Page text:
Men in Black and UFOs raise the theoretical questions of government conspiracy and/or alien visitation. But while it’s important to remember these strange occurrences scattered across the timeline of that year in Point Pleasant, the Mothman itself is not overshadowed by these events. Several witnesses described feelings of sadness, anger, or outright fear when in the presence of the creature, similar to feelings that some people feel when exposed to infrasound.[viii] Perhaps one of the strangest details describes the Mothman flying without use of its wings, lifting from the ground, hovering, and moving in straight lines as a helicopter would without so much a flap of its leathery devices. This is particularly interesting when you take into account that, while large, the Mothman’s reported wingspan doesn’t seem large enough to carry a creature of its size and described musculature. But then, consider the bumblebee.
And while some people have posed that these events as a whole were an example of mass hysteria, that does not account for the physical symptoms that many displayed after running into the Mothman. Actinic conjunctivitis is a specific form of pinkeye caused by exposure to ultraviolet rays[ix], and was something that some of the Mothman’s eyewitnesses experienced after their encounters. These phenomena went beyond personal experiences and individual eyewitnesses. In a recent interview we conducted with Small Town Monster’s director and producer, Seth Breedlove, who recently released a film documentary about the Mothman sightings, he explained that one company in particular had archived files in cabinets relevant to business throughout the town’s history, with one of the cabinets being labeled simply, “Mothman”.[x]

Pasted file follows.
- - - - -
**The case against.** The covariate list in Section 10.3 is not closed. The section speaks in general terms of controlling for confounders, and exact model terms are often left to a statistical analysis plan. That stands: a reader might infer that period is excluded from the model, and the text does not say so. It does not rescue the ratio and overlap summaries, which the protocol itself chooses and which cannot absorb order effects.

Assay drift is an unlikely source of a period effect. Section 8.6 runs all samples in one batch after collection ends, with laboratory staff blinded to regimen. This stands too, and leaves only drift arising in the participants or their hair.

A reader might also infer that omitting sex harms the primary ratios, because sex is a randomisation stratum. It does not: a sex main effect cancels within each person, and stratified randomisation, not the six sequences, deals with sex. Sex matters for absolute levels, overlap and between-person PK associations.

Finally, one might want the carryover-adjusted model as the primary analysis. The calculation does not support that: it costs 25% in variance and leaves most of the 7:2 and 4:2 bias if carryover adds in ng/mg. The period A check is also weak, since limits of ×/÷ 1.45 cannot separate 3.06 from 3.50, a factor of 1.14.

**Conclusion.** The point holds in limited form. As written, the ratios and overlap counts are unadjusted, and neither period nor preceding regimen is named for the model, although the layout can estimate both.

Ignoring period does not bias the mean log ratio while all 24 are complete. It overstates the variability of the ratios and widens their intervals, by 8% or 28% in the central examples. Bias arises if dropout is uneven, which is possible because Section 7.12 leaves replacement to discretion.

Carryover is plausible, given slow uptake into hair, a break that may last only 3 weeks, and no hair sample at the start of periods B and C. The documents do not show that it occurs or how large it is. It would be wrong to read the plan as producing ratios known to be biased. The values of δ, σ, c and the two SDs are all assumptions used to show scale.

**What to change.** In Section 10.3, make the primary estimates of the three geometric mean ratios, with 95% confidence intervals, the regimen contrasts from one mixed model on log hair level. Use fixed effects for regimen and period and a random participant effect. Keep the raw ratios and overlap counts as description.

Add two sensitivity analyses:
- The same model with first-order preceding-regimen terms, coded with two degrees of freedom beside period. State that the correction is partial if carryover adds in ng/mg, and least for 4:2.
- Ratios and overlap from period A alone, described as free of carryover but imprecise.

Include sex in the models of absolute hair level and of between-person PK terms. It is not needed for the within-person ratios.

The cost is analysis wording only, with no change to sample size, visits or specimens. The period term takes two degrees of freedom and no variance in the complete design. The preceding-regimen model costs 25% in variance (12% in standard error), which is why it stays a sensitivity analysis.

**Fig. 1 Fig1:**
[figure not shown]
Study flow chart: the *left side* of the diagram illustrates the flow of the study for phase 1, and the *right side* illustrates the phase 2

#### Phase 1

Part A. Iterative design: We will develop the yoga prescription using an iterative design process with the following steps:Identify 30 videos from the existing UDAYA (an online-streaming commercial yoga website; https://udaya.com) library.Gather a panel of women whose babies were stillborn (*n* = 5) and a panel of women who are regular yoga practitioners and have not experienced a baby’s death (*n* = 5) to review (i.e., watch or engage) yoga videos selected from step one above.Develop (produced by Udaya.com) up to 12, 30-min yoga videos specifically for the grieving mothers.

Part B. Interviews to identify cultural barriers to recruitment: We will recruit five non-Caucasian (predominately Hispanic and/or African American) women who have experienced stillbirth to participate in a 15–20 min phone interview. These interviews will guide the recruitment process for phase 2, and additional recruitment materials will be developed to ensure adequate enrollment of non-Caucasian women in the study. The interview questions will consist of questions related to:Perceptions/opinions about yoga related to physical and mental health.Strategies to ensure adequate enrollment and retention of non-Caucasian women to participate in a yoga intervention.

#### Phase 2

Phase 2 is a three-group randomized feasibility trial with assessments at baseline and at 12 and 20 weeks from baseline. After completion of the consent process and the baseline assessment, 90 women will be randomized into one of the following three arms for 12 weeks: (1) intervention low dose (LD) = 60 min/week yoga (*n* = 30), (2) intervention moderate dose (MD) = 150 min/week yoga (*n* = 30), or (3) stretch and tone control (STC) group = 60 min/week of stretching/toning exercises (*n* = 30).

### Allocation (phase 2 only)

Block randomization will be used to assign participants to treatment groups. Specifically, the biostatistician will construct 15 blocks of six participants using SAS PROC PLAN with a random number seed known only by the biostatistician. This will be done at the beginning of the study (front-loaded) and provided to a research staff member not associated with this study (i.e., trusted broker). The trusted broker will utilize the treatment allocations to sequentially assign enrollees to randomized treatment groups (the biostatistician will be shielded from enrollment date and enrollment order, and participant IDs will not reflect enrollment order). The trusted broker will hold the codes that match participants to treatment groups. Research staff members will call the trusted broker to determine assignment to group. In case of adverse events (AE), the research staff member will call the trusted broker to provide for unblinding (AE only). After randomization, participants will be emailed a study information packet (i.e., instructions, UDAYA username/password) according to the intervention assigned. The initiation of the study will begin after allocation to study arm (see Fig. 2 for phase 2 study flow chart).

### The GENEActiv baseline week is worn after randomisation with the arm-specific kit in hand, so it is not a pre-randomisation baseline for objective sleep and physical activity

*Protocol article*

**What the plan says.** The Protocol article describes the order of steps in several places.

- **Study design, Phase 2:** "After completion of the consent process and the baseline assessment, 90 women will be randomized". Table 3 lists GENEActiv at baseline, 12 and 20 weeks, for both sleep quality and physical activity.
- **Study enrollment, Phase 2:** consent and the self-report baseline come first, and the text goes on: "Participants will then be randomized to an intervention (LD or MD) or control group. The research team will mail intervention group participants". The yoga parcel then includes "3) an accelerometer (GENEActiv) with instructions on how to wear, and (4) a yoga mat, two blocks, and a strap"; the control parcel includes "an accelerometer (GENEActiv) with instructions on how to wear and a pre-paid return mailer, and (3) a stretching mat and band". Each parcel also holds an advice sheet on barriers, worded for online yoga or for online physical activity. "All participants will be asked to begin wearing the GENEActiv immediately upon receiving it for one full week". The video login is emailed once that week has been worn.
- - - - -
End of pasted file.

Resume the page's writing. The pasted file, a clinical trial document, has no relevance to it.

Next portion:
Is Mothman Connected to Shadow People?
During some of our research this year, encounters regarding the Mothman began to remind us of another phenomenon: Shadow People.
Shadow People are well known for appearing in people’s lives seemingly at random times, for no apparent reason, often standing or hovering around a person’s bed at night for the victim to wake up and discover, terrified and quite often temporarily paralyzed. While Shadow People also have a lot in common with Men in Black (in fact, a lot of early Men in Black sightings seemed to be almost identical in formula to Shadow People encounters) it’s the similarities with the Mothman that had us wondering if there was any connection. The creature’s witnessed ability to fly around in helicopter-like maneuvering, his blazing red eyes, and the indefinite features of his face and body definitely begged the question. One particular encounter that a gentleman had with the Mothman appearing in his bedroom really brought some credibility to the question for us. The man described the Mothman’s usual shape, but as a black silhouette with bright red eyes, and expressing that he felt immense feelings of hatred and evil coming from the beast.[xi]
Werewolves Among Us?
For as long as humans have been telling stories, werewolves have roamed the fictional lands of our tales. But if you were to roll up and propose to someone that these legendary beasts could be real, and further that you’ve seen one, you’d surely be laughed straight out of the pub! Right?
Well, we may be laughed out of the pub in just a moment, because that’s what an increasing number of people the world over are describing… encounters with werewolf-like monsters that leave little to the imagination as to their appearance, or intentions.